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Stages involved in nuclear fuel cycle

EBR Staff Writer Published 16 March 2018

A nuclear fuel cycle is a series of processes involved in the generation of electricity from nuclear reactors. While the first stage in the nuclear fuel cycle is the mining of uranium, the final stage is the disposal of nuclear waste. Using a nuclear fission reaction, the power plants produce high amount of electricity with uranium as fuel.

Nuclear power is regarded as one of the prominent sources of energy with a huge potential. Nuclear power units can produce power continuously for several months without any interruption. However, the construction of nuclear power plants usually takes several years to complete as they require large infrastructure. The difficulties in producing power from a nuclear plant in a short period of time makes them less favourable compared to building electricity plants that run on traditional sources.

Nuclear energy sources have higher density than fossil fuels and release massive amounts of energy. Due to this, nuclear power plants require low quantities of fuel but produce enormous amounts of power.  While transportation of nuclear fuel to a power plant can cause pollution, the process involved in mining and refining uranium is also a concern.

Electricity produced from nuclear power plant emits fewer greenhouse gas emissions. Currently, nuclear power plants are operated in 31 countries, with a significant number of them located in Europe, Northern America, East Asia and South Asia.  The US, France, China, Russia, South Korea, Canada, and Ukraine are the major nuclear power producing countries. As of October 2017, the US had 99 nuclear reactors in 30 states, which produced nearly 20% of the country’s total electrical output, according to World Nuclear Association (WNA).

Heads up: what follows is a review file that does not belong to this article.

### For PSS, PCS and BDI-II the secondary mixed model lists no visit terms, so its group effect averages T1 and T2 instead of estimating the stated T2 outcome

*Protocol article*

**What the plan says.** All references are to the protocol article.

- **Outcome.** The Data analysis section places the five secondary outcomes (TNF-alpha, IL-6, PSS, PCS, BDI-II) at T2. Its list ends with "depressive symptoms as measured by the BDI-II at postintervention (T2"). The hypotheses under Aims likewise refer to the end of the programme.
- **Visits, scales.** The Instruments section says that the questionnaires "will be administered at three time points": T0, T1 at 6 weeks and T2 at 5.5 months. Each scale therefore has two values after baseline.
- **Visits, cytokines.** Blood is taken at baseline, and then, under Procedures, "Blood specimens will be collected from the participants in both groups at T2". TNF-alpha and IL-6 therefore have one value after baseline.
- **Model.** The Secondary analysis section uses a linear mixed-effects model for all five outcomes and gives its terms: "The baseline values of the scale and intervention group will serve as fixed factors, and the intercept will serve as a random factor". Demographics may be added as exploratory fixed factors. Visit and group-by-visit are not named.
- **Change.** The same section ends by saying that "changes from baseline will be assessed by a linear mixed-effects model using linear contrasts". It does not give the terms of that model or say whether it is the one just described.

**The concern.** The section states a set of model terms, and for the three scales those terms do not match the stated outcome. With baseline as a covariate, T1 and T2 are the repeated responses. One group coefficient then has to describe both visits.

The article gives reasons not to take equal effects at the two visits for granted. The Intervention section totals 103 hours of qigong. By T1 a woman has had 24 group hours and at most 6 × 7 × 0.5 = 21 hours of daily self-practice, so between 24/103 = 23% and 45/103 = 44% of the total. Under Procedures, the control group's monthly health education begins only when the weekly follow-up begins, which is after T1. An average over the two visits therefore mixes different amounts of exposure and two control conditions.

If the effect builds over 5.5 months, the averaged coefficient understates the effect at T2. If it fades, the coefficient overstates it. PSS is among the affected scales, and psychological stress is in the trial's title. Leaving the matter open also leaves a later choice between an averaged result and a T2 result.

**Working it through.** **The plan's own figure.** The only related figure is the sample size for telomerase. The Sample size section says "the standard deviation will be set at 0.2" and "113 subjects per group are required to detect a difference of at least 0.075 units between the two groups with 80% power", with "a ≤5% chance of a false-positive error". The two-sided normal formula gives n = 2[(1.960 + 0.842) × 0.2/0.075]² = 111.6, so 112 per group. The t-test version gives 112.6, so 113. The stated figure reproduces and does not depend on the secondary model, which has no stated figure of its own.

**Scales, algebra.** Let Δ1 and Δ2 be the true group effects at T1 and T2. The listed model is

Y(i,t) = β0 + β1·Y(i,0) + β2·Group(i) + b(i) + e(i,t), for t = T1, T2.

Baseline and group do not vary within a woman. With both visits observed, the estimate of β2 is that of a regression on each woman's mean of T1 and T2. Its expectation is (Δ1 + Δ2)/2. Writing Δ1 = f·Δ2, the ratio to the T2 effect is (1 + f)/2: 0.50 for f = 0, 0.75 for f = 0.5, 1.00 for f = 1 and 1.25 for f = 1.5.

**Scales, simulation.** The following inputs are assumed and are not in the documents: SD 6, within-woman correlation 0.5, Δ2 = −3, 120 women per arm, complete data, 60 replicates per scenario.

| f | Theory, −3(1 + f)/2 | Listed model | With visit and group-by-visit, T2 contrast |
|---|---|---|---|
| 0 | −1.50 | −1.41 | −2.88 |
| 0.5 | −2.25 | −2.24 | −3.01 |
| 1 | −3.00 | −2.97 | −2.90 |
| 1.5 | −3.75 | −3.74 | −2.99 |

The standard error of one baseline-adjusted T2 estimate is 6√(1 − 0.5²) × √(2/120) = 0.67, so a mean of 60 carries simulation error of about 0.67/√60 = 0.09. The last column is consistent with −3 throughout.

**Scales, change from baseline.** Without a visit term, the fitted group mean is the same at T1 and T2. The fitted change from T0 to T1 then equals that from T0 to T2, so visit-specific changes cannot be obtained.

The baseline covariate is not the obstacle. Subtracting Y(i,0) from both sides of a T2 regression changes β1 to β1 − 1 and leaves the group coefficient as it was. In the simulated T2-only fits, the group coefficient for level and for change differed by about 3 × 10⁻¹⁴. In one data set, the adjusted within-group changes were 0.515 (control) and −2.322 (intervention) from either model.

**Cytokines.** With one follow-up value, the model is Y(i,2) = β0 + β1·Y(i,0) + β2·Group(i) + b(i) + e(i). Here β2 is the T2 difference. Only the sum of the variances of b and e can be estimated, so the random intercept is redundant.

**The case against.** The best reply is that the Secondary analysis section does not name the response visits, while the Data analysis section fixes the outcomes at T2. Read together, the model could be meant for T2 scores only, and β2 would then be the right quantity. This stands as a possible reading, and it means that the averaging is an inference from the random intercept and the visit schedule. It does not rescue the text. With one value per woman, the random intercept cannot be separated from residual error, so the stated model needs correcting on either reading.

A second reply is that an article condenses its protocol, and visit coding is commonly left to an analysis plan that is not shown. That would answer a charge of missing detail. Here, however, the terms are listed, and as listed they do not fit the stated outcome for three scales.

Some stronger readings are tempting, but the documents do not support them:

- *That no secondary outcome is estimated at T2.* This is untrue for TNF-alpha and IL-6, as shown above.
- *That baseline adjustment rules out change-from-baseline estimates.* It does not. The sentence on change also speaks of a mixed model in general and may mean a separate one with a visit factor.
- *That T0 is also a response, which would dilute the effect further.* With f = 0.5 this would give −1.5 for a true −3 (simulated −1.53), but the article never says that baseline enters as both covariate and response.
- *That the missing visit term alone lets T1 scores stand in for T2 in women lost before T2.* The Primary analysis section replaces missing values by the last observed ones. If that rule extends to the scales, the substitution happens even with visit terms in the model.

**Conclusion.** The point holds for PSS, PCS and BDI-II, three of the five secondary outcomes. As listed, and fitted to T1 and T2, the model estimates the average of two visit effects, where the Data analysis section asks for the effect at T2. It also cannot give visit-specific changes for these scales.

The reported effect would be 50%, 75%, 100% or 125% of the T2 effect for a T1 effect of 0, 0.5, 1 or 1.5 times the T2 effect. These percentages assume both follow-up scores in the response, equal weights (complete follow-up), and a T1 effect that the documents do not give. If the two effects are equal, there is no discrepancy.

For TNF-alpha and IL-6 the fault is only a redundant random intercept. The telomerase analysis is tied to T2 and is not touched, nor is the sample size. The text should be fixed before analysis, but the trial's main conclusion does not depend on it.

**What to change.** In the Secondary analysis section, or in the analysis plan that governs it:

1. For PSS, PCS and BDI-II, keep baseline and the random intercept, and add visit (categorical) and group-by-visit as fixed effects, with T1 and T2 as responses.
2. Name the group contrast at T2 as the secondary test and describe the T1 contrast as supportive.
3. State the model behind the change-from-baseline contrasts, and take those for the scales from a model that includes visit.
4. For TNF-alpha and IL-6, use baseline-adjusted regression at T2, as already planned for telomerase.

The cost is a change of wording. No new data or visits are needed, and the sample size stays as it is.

Here are the various stages in nuclear fuel cycle:

Uranium mining:  The first stage in nuclear fuel cycle is uranium mining. Open pit and underground mining techniques are deployed to extract uranium. A method called in-situ leaching that involves no surface or underground digging is mainly used in the extraction of uranium. In this type of mining, ore is left in the ground, but minerals are recovered from it by dissolving them. The solvent solution is brought to the surface to obtain the minerals. Similar to fossil fuels, uranium reserves are limited and present in few nations. The processes carried out to mine and refine uranium involve huge costs.

 

 

 

 

 

 

 

 

 

 

 

Image: Mi Vida uranium mine (109°15'35.77"W 38°11'25.07"N) near Moab. Photo courtesy of Matt Affolter at English Wikipedia.

Uranium milling:  It is the next stage in nuclear fuel cycle that involves extraction of uranium from the ore. Milling activities are generally conducted near a uranium mine. Milling involves separation of uranium by crushing of ore.  The milling process produces a uranium oxide concentrate, which is referred as 'yellowcake'.  The concentrate, which is ready for transport from the mill, contains over 80% of uranium.  The waste byproducts that are formed after the extraction of uranium from the ore are uranium tailings. They are radioactive sludge that remains after the uranium-bearing substances are removed from the ore.